“What you see and what you hear depends a great deal on where you are standing. It also depends on what sort of person you are.”
“What you see and what you hear depends a great deal on where you are standing. It also depends on what sort of person you are.”

With which character in the story do you identify? Why do you think you are similar to this character?

You know, I did not really identify with anyone all that much in this book. I would still probably stick with Lucy Pevensie throughout this series. However, if I were to pick I would probably settle on either Polly or Digory. Typical, I know, but let me explain. I think that I share my innate curiosity with them. Of course, that was more prominent when I was a child, but of course they are children here! I think the thing that separates the two of them for me is Digory’s situation with the fruit. I love that he did not eat the first fruit, even though there was his mother to consider. I think I would have found myself acting quite similar to him if I knew there was something out there that would help someone I loved.

Is Digory a better person at the end of The Magician’s Nephew than he was at the start? How has he changed for the better or for the worse?

Oh of course Digory is a better person at the end! I think that this is the case for most characters. It is not limited to this series. Many stories, like this one, have a focus on character development. The situations the protagonists find themselves in shape who they become. The hero at the beginning of any story is not prepared to defeat the villain on page one. They need to go through certain things in order to get to that point!

In Digory’s case, I think he becomes more agreeable by the end of the novel and quite a bit more trustworthy. I think he would have definitely taken an apple for himself right away at the beginning of the novel. Yes, it would be for his mother and to a certain extent, it would be a good action, but it would still be selfish at the same time. At the very least, he knew enough at the end to question what he was thinking about doing before actually going through with the whole thing. Even if he had gone through with it at the end, the time he took to think would still show development!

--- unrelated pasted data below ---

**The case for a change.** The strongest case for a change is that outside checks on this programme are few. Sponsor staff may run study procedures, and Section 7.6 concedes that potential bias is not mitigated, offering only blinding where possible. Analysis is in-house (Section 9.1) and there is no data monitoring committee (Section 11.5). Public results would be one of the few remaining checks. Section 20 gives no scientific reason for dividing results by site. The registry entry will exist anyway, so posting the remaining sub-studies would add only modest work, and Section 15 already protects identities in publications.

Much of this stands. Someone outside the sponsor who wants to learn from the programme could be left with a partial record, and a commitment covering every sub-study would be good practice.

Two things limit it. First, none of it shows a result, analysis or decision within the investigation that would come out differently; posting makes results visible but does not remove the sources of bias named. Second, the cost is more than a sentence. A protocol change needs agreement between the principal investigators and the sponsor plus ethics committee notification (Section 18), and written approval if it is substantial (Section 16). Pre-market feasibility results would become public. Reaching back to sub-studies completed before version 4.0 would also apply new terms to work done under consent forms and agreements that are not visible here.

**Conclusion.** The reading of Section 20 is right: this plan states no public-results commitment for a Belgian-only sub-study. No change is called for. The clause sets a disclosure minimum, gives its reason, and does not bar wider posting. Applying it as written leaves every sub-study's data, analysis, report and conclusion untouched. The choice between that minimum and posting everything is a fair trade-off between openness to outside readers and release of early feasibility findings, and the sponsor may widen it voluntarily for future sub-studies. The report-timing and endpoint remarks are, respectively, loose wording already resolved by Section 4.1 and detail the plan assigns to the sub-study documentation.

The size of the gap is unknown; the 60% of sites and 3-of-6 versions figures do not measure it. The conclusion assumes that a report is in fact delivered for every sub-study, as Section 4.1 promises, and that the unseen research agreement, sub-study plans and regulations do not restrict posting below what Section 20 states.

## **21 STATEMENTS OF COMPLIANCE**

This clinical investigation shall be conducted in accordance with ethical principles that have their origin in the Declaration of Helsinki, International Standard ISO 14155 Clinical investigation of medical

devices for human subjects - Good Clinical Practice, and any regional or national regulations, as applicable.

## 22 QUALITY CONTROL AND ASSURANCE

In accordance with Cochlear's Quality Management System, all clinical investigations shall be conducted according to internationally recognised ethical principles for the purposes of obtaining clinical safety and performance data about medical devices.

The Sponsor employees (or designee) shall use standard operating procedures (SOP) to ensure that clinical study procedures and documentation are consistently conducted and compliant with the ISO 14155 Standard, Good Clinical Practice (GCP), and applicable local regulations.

Why does Digory not eat the fruit he picks in the walled garden? Why is it important that he brings the fruit uneaten to Aslan?

I think what it comes down to that he knew enough to think before he took action. You can make it a little more flowery than that, but I believe that is what it boils down to. I think there are two things you can take as important from the fact he leaves it uneaten. First, it demonstrates the character development he has gone through. Second, if you agree that there is Christian imagery in the book, you can argue that this story bears a striking resemblance to the classic Adam and Eve story with the Garden and the apple tree. Here, I would imagine, people would think the Witch is the snake.

Overall Thoughts

I think I still enjoy the books focusing on the Pevensie children more…in fact, I feel like that is growing as I spend more time away from them. With that said, I liked reading this one…because after all, isn’t Digory the old professor in The Lion, the Witch and the Wardrobe? I think many might say I should have read this one first, but there are many benefits to starting with The Lion, the Witch and the Wardrobe. It is the most popular, but beyond that I think the introduction to Narnia is much better in that.

You get more of a florish with Aslan’s entrance, and everything is “established” at that point. I like that this one functions similar to a sequel despite it being a prequel. Again, to make a Star Wars parallel here, it is better that you read The Lion, the Witch and the Wardrobe first before returning to see how everything began in the same way that you would want to watch Episodes 4 through 6 before the prequel trilogy (or mixing it up, if you go with the Machete Order).


Title: The Magician’s Nephew

Author: C.S. Lewis

Publisher: Geoffrey Bles


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